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‘Yell For the Blue Sky’: High school drama never really changes

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The seishun eiga or “youth film” is one Japanese genre that doesn’t travel well abroad. With only a few exceptions, these films assume a familiarity with the insular world of the Japanese high school (or, once in a while, junior high school) that outlanders are unlikely to possess. They also follow certain conventions, such as starry-eyed heroines with unrequited crushes on indifferent or abusive guys, that don’t translate smoothly to London or Los Angeles.

Even so, seishun eiga offer the sort of clear window into Japan’s national culture, society and psyche that other, more internationally popular, genres don’t. Most Japanese survived high school; relatively few joined yakuza gangs.

Among the purest recent examples of the genre is “Yell for the Blue Sky,” a drama of teen romance and gaman (perseverance) that plays as though director Takahiro Miki and scriptwriter Yukiko Mochiji decided to go full-bore on formulas, save the one about a central character coming down with a fatal disease. The film is, in fact, an adaptation of Kazune Kawahara’s hit manga, which has sold more than 3.4 million paperback copies since its first appearance in Margaret, a girl’s manga magazine, in 2008.

The heroine, first-year high school student Tsubasa Ono (Tao Tsuchiya), is that genre standard: a shy girl who can barely spit out her own name in a classroom jiko shōkai (self-introduction), but is stubbornly determined to play trumpet in the school’s prize-winning brass band.

Her inspiration: seeing, as a child, a TV broadcast of a lone trumpeter playing against a blue sky in support of the school’s baseball team, then competing in the national high school tournament at Kobe’s famed Koshien stadium. A new catcher for the team, Daisuke Yamada (Ryoma Takeuchi), tells Tsubasa he saw the same broadcast — and vows to not only back her in her quest, but also to return with his teammates to Koshien. Their dream: Tsubasa playing a rousing trumpet solo as Daisuke steps up to the plate.

Needless to say, Tsubasa falls hard for this tall, handsome guy with the friendly grin, but many obstacles block her path to musical glory and romantic bliss, beginning with the band’s hard-nosed director (Juri Ueno), who has little use for her dithering and fretting, and the all-business leader of the trumpet section (Shono Hayama), who outs her when, in fear of screwing up, she fakes playing at a concert.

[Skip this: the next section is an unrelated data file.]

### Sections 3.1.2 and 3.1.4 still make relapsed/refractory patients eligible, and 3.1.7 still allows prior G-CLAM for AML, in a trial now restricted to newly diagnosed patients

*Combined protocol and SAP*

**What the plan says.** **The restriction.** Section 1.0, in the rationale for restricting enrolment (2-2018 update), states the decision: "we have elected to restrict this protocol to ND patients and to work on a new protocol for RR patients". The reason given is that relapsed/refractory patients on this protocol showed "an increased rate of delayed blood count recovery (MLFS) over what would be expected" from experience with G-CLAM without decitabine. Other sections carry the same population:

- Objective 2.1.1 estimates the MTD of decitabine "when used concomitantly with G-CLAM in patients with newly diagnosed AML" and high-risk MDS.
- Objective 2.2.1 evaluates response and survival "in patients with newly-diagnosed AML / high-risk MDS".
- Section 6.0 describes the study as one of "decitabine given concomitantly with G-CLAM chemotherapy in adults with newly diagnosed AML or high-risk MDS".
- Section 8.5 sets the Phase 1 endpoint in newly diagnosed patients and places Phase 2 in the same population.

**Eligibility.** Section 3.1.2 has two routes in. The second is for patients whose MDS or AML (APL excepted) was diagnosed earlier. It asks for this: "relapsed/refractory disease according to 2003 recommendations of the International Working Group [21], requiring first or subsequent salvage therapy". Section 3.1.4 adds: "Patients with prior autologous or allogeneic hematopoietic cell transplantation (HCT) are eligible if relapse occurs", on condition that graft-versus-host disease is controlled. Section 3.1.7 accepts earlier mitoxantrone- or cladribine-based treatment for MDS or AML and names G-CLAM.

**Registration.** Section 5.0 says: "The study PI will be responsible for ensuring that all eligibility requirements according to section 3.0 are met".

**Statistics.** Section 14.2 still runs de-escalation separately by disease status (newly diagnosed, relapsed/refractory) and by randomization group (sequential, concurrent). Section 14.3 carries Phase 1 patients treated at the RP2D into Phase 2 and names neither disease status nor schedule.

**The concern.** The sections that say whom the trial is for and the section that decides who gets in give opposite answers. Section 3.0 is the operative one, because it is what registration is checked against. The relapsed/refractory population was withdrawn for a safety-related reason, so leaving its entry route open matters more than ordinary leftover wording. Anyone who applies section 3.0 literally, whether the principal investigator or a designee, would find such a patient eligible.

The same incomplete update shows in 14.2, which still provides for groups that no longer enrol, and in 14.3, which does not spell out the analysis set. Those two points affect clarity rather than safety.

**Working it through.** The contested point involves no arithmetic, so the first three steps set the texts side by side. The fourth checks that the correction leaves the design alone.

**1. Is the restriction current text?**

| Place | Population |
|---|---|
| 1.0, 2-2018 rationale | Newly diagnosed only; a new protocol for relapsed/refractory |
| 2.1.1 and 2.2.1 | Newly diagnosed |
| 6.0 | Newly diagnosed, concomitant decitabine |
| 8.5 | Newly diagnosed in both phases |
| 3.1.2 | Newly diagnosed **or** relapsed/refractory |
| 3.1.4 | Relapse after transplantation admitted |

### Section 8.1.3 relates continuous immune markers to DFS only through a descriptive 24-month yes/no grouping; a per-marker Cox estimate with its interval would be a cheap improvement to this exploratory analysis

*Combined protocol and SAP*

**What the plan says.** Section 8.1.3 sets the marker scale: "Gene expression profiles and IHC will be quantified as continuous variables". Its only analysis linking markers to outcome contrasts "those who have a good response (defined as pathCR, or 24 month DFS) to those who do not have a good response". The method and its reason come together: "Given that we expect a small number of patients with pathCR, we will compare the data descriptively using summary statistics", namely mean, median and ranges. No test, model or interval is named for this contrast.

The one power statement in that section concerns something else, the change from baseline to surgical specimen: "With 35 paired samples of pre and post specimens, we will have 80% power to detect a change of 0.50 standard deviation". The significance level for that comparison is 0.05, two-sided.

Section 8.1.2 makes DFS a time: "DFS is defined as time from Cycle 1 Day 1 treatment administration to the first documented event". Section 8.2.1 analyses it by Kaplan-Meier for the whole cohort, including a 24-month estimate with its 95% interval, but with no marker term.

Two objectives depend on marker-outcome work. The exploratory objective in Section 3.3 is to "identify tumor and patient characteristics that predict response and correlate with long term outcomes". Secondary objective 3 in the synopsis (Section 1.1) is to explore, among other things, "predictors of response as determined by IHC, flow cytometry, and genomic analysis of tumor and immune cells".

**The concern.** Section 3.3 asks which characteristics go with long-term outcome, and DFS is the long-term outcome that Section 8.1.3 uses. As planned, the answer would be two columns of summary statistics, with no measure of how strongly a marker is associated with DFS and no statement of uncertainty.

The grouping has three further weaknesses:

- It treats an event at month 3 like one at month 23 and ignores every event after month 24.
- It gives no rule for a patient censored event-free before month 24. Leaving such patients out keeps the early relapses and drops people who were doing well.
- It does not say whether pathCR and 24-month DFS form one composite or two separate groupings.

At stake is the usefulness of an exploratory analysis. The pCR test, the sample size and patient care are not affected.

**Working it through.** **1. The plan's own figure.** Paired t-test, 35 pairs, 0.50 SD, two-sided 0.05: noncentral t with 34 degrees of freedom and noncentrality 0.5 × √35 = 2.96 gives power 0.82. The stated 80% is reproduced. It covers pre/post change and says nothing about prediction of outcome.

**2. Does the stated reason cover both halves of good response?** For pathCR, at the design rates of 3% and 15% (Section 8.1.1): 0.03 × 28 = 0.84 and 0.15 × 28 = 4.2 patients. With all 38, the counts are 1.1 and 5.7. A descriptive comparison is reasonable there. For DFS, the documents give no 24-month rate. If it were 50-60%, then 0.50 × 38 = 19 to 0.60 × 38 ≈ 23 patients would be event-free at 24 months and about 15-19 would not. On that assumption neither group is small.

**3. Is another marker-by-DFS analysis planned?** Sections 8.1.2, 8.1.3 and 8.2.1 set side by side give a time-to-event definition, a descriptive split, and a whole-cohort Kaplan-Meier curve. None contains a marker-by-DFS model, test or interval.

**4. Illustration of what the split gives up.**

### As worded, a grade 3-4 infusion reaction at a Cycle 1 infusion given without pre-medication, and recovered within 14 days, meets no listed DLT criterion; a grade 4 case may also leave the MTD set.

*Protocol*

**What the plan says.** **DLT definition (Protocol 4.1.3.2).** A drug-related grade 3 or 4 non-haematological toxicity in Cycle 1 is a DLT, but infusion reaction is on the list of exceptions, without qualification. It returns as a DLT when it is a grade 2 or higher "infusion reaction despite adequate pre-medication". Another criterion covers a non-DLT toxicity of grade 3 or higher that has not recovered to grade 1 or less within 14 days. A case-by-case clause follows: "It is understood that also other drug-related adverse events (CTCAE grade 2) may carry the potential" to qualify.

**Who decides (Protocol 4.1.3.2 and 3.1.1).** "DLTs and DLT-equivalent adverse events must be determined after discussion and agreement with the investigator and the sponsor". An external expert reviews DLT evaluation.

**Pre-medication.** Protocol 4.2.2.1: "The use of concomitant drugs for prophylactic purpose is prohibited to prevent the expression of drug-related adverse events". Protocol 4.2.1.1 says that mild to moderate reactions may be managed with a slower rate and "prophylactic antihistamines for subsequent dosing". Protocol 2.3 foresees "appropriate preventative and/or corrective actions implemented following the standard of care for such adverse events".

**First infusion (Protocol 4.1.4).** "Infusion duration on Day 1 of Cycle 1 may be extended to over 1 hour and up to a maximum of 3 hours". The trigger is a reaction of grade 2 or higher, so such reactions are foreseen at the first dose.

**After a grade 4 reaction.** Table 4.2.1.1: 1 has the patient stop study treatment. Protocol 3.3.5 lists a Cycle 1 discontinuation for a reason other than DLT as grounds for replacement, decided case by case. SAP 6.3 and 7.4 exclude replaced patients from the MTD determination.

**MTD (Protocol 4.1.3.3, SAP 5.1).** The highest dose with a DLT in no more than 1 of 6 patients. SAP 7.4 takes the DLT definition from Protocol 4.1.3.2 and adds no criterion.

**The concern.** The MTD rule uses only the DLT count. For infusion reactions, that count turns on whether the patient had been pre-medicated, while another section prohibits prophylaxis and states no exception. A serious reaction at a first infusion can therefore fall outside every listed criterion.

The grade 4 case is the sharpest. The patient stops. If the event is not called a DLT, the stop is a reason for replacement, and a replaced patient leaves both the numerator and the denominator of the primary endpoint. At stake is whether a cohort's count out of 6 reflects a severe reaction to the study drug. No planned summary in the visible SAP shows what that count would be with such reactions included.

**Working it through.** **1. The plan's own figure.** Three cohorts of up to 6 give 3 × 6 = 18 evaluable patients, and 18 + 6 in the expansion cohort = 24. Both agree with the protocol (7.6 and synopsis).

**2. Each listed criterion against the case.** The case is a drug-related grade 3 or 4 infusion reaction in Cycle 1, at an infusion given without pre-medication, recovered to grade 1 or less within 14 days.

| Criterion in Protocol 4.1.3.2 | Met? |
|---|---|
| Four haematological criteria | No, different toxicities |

Meanwhile, Daisuke, who is undergoing his own tribulations on the field, decides that he needs to concentrate on his game to the exclusion of all else, including his something-more-than-a-friendship with Tsubasa.

The poor girl is so repeatedly and thoroughly thwarted and crushed that, instead of focusing on the gauzy fantasies the genre so often dishes up, I began to search for comparisons among the Western classics of the “high school hell” film. “Yell for the Blue Sky,” however, is no “Heathers,” let alone “Carrie.” For one thing, Tsubasa never lacks for allies, including her bubbly best friend Himari (Airi Matsui). For another, Daisuke is fully her equal in suffering — and sympathizes with her struggles, however firmly he relegates her to the friend zone.

As Tsubasa, Tsuchiya does dewy-eyed, puppy-doggish innocence to perfection, though with 13 screen credits to date, starting with her debut in Kiyoshi Kurosawa’s 2008 “Tokyo Sonata,” she’s hardly a newcomer. She brings an edge to Tsubasa’s pain and a knowingness to her later, tested-by-fire self that speak of real acting, not typical idol-star emoting.

Not to say that “Yell for the Blue Sky” breaks fresh ground — it firmly treads a familiar path to a predictable climax — yet I found myself rather enjoying it. But that was also the day I stopped in the nearby McDonald’s for a cheeseburger and shake. Call it comfort cinema.